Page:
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"weight of regimental flag" Topic


13 Posts

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1,151 hits since 15 Apr 2018
©1994-2018 Bill Armintrout
Comments or corrections?

Osage201715 Apr 2018 2:31 p.m. PST

How heavy were the regimental / battalion flags ?

Could you run with it ? :-)

ScottWashburn Sponsoring Member of TMP15 Apr 2018 3:41 p.m. PST

I've carried ACW flags. They are probably 6-8 pounds including the staff and fabric. They are a bit awkward due to their size. I've certainly seen our standard bearers running with them.

robert piepenbrink Supporting Member of TMP15 Apr 2018 3:43 p.m. PST

Me, no. There's a reason they gave them to teenagers.

But that's why regimental standards were silk and not cotton or wool. 28 momme silk--which is what you'd use for curtains, not dresses--is 28 pounds for a piece 45" x 100 yards. So a 6' x 6' regimental standard of the stuff would weigh in at something like one pound. The staff would be worse, but the young fellow carrying the standard is NOT carrying a musket, cartridge box and knapsack or haversack. In my younger and fitter days, I was known to sometimes run the guidon all the way around a running PT formation. (The trick was keeping up for the rest of the run.) My guess was that young Fahnenjunker (?) von Clausewitz could easily keep going for 100 yards, and you wouldn't want a battalion in the attack to run that far.

Now, keeping up with a rout might be trickier.

Osage201715 Apr 2018 3:56 p.m. PST

:-))

ScottWashburn Sponsoring Member of TMP15 Apr 2018 4:55 p.m. PST

ACW flags were usually carried by a sergeant (who might well be not much out of his teens). During the ACW there was no actual rank of 'color sergeant'. If two flags were carried (national and regimental) then often two of the corporals in the color guard would carry the flags with the sergeant in between them.

Personal logo miniMo Supporting Member of TMP15 Apr 2018 6:09 p.m. PST

Running away from a bayonet charge that broke through would come very naturally.

robert piepenbrink Supporting Member of TMP15 Apr 2018 7:24 p.m. PST

Oh, it would come naturally, miniMo. But line soldiers in that position often don't weight themselves down with muskets, which handicaps the guy still trying to carry the flagstaff and keep up with them.

Supercilius Maximus Supporting Member of TMP Inactive Member16 Apr 2018 1:31 a.m. PST

Yes, throwing away the flag to aid running is considered a bit of a no-no.

I believe there is an 18th Century account of a British ensign being blown over in a high wind during an inspection whilst trying to control the colours. Worth noting that the British generally only half-unfurled the colours in battle, just enough for the central badge to show, in order to make them more manageable. Did other countries with large(r) flags also do this?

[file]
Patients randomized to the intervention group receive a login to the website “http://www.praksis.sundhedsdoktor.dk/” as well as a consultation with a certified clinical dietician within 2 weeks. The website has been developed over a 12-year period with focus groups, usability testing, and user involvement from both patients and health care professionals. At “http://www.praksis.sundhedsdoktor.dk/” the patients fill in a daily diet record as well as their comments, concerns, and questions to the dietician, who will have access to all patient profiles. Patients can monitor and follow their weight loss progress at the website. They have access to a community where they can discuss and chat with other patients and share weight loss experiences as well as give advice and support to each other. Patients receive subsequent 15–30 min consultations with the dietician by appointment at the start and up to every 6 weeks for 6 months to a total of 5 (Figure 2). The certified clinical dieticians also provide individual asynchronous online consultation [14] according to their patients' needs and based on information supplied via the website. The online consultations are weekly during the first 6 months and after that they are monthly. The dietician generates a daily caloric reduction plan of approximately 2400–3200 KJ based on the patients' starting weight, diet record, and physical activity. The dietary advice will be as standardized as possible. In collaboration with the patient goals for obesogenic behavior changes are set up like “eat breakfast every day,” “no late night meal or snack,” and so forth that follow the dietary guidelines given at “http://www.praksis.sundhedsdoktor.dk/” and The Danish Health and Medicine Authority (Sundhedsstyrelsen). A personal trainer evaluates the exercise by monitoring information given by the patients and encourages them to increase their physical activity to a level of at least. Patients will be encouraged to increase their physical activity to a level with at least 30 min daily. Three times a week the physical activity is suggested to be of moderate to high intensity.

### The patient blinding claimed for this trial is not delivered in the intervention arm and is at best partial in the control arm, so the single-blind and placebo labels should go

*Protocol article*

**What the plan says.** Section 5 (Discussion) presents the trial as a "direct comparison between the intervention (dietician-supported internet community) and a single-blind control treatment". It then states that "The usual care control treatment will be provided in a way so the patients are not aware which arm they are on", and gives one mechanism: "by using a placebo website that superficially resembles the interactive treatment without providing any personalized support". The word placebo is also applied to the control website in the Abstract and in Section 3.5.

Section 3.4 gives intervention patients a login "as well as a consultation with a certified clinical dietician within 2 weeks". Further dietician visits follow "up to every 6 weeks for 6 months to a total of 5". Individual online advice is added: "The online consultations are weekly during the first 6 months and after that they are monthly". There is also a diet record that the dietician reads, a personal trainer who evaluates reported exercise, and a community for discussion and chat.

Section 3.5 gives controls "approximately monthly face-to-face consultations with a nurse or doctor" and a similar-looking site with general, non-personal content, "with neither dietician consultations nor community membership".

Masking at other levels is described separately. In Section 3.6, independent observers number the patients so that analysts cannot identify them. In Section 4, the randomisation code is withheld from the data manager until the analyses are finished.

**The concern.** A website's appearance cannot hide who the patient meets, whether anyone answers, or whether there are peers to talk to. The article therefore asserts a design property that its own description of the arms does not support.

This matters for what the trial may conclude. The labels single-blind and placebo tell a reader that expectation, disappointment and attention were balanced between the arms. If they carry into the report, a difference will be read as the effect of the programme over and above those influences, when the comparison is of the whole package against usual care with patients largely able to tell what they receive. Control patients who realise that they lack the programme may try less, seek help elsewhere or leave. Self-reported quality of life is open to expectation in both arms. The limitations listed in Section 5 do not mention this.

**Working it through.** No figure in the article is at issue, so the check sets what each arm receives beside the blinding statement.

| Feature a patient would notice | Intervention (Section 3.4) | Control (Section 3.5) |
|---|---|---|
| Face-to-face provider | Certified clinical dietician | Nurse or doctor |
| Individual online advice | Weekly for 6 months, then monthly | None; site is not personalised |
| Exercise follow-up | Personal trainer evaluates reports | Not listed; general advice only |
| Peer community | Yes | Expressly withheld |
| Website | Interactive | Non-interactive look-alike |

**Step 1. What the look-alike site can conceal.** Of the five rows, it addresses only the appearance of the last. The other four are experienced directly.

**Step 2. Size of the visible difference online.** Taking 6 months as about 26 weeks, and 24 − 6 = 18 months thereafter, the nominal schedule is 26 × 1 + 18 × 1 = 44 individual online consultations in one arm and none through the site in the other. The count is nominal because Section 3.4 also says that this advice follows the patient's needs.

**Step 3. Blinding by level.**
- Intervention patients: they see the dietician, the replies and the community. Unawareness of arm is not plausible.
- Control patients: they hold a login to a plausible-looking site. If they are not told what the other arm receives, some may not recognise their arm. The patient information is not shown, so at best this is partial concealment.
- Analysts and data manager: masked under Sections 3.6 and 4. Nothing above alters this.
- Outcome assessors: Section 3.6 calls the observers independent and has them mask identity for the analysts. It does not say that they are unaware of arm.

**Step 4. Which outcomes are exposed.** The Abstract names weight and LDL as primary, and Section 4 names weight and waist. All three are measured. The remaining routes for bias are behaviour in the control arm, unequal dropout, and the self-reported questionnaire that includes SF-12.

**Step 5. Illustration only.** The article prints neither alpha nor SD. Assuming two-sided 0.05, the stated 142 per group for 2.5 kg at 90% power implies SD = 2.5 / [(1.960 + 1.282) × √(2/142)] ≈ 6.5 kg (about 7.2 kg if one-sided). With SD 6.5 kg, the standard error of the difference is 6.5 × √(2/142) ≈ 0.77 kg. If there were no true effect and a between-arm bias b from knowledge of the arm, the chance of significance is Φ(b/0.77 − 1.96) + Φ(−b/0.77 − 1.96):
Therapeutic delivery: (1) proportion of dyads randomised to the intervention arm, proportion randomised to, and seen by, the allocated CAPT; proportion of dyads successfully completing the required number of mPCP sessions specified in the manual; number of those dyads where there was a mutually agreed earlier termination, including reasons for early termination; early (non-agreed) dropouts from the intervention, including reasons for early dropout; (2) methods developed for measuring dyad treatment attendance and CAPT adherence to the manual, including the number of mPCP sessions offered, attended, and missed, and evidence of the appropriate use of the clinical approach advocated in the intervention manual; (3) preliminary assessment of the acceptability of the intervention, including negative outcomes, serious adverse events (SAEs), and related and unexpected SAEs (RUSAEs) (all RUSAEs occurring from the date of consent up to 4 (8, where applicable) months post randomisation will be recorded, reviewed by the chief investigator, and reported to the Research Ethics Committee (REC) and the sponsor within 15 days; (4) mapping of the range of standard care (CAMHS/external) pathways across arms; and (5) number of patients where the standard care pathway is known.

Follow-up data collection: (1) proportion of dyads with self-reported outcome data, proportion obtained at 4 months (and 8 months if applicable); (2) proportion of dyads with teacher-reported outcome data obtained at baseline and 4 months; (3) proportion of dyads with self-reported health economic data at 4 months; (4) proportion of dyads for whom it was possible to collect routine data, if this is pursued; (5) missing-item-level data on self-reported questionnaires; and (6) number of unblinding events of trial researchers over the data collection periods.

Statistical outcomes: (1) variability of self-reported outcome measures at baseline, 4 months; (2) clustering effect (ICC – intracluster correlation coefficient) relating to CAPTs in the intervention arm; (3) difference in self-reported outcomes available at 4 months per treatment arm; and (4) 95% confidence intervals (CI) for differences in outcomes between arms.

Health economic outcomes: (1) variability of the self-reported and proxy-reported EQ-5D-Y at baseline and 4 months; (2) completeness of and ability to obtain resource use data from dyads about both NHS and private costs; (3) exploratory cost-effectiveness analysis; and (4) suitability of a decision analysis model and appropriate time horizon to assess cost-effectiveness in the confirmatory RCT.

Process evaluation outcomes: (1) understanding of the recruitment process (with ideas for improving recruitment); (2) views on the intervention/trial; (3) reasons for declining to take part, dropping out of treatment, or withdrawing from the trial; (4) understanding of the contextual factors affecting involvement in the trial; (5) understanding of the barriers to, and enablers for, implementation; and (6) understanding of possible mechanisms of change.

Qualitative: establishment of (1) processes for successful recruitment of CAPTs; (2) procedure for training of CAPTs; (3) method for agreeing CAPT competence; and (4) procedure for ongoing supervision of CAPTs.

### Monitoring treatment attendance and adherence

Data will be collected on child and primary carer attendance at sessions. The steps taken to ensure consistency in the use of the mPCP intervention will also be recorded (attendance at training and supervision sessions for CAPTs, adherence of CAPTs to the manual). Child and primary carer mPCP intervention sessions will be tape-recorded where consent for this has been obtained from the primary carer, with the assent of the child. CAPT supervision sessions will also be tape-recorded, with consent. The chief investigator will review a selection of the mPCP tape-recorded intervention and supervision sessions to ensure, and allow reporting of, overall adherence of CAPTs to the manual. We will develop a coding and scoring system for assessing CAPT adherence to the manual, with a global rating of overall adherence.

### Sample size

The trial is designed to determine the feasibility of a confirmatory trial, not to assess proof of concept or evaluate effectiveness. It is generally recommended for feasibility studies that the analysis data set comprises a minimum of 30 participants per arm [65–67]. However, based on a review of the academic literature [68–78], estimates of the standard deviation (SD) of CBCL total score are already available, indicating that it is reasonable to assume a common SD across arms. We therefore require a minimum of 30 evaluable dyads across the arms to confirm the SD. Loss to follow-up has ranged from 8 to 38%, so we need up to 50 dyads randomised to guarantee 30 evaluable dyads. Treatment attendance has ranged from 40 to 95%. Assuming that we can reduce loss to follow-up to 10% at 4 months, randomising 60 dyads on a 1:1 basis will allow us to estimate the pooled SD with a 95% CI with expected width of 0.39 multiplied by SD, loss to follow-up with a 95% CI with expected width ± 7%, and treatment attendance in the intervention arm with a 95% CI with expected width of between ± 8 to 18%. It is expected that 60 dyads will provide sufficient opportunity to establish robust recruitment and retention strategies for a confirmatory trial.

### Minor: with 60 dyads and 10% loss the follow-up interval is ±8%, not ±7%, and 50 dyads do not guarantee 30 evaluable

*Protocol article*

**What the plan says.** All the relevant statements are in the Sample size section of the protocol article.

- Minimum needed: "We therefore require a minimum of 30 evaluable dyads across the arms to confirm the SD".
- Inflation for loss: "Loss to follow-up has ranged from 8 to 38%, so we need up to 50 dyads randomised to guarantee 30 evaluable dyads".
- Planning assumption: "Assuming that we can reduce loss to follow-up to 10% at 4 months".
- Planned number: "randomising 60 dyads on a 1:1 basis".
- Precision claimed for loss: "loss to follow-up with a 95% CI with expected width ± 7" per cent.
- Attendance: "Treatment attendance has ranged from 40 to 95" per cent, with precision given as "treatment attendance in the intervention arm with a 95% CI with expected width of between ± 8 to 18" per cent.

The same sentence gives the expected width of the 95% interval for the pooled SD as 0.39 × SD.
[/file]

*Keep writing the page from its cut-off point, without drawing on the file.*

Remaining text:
ScottWashburn Sponsoring Member of TMP16 Apr 2018 4:30 a.m. PST

Yes, high winds are a problem. I've seen the color bearers grab the fly end of the flag and hold it against the staff, reducing the surface area (and also sparing the guy NEXT to the bearer from being whipped to death by the flag flapping in the breeze).

Walking Sailor16 Apr 2018 7:55 a.m. PST

Yes, the biggest problem while running isn't the weight, it's the sail area. There's a lot of drag. A tail wind helps. Oops, need another line in the weather rules.
Boy Scouts & Cub Scouts have a Color Guard in parades. There is a harness which provides a cup at your belly button for the butt of the flag staff. An eleven year old isn't carrying the weight with his arms but does need to keep the staff at about a 30 degree angle. You need to swap in a new Color Bearer every once in a while. Use the bigger boys, and part of that is so they get to share the honor.

AICUSV16 Apr 2018 8:56 p.m. PST

I too spent some time carrying Federal ACW colors (I'm carrying one in the Movie "Gettysburg"). Weight is less than a musket, running with the color wasn't not that much of a problem.

As to high winds, our unit once did a parade on a very windy day. We had permitted a young fellow to carry our color for the parade he was a bit of a light weight. The strong wind was really ripping the color around so this fellow reached forward a grabbed the bottom fly corner, forming a triangular sail that actually lifted him off the ground.

Trajanus17 Apr 2018 1:18 a.m. PST

If I recall correctly the British used to rotate Ensigns holding the Colours in and out of the line, like Football players between Downs. I've often wondered if this was for fatigue or to try and ensure at least two of them might be alive at the end of a battle!

EJNashIII02 May 2018 6:48 p.m. PST

I have done it quite often as a reenactor for the National Regiment US. You figure out what you need to do and get it done. In reality, since the regiment doesn't "run" that often, neither do you. Fighting with the wind is your biggest headache. The second biggest is your responsibility of maintaining the pace, direction, and center of the battle line. In reality, number 2 becomes even harder as you are the aiming point for most of the enemy regiment.

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